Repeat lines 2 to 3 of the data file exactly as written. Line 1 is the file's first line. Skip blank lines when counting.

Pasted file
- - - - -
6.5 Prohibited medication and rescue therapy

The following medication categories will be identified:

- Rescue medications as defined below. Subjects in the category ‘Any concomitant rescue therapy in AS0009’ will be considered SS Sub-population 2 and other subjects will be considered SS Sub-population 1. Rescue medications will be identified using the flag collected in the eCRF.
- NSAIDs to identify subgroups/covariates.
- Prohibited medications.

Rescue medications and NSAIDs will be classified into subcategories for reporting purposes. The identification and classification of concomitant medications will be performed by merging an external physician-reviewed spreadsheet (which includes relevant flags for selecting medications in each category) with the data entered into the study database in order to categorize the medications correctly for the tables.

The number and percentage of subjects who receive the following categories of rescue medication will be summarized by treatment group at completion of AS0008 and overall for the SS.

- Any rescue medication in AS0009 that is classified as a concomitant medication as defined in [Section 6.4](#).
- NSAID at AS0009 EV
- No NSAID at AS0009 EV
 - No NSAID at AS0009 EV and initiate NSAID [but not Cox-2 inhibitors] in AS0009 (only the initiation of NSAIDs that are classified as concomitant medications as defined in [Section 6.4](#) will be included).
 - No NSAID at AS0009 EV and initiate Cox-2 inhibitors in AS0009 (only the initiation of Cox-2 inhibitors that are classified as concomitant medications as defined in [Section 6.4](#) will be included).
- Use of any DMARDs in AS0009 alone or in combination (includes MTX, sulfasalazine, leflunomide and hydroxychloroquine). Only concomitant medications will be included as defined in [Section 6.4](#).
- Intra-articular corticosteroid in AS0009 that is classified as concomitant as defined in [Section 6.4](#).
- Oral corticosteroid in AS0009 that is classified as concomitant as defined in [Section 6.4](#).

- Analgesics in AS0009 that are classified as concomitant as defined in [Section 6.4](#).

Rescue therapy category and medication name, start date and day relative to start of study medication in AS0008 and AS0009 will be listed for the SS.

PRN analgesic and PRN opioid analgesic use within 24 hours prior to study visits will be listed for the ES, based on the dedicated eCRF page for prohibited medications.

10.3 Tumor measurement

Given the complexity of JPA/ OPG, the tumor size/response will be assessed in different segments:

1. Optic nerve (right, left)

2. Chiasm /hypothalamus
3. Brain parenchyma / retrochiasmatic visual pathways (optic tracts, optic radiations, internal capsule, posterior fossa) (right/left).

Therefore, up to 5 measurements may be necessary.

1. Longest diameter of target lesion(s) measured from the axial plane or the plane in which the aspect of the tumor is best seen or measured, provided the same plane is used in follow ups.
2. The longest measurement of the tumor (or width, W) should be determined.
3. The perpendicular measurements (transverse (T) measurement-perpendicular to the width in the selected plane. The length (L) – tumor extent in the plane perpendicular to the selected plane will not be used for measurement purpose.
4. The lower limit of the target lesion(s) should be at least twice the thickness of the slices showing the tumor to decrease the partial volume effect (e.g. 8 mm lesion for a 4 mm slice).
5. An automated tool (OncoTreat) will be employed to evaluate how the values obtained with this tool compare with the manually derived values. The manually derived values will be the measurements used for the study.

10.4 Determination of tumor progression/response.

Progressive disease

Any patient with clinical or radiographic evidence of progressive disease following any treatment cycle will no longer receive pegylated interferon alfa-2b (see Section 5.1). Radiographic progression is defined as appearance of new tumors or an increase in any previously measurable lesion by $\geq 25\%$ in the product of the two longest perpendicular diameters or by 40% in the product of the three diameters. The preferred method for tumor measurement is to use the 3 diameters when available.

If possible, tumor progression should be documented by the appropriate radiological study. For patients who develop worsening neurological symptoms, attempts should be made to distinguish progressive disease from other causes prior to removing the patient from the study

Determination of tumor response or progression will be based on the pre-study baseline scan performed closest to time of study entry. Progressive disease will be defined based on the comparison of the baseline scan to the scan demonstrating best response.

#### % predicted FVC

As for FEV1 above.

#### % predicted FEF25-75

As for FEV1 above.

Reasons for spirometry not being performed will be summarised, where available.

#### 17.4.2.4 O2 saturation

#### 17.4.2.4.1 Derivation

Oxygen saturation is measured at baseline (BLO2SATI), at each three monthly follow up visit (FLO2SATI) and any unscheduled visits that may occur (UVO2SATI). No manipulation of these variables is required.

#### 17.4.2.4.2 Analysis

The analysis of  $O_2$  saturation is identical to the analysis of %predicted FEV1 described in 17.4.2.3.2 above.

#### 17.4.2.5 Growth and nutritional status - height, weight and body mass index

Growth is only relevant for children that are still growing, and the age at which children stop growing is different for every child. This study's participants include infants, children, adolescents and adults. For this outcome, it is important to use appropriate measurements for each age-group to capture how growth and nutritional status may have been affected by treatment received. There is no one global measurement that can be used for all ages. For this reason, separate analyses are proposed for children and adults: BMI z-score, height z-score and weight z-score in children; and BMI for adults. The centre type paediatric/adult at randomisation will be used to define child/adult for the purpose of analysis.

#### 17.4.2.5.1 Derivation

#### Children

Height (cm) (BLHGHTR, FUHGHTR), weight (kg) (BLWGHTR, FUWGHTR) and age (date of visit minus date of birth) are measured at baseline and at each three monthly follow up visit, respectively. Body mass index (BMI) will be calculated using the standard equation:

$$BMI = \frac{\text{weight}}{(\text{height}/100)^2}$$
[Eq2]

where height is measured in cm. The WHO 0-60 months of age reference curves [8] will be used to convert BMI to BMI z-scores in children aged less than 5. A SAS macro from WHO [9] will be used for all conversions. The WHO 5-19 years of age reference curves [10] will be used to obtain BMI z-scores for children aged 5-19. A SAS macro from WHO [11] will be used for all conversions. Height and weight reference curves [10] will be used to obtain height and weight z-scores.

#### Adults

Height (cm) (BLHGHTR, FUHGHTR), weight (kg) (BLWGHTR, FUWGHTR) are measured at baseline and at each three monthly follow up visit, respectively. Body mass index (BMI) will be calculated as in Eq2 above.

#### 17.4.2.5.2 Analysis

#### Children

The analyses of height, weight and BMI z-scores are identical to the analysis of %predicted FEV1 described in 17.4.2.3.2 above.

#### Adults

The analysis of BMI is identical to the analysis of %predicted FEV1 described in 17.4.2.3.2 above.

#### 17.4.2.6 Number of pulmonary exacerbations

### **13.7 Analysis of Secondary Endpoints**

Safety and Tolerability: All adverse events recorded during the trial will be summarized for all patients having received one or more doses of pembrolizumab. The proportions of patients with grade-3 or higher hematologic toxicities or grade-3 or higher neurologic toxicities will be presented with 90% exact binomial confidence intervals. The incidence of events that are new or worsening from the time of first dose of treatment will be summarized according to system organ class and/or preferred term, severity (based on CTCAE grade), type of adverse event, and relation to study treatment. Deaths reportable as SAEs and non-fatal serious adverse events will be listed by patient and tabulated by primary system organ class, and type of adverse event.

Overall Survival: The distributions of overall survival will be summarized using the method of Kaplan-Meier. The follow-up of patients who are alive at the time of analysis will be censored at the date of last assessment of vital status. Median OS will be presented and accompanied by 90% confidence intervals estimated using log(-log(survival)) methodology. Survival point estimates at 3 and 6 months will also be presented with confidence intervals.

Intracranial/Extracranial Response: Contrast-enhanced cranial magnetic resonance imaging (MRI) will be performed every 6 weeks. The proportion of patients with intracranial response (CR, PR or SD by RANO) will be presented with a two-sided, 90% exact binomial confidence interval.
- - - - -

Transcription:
The following medication categories will be identified:

- Rescue medications as defined below. Subjects in the category ‘Any concomitant rescue therapy in AS0009’ will be considered SS Sub-population 2 and other subjects will be considered SS Sub-population 1. Rescue medications will be identified using the flag collected in the eCRF.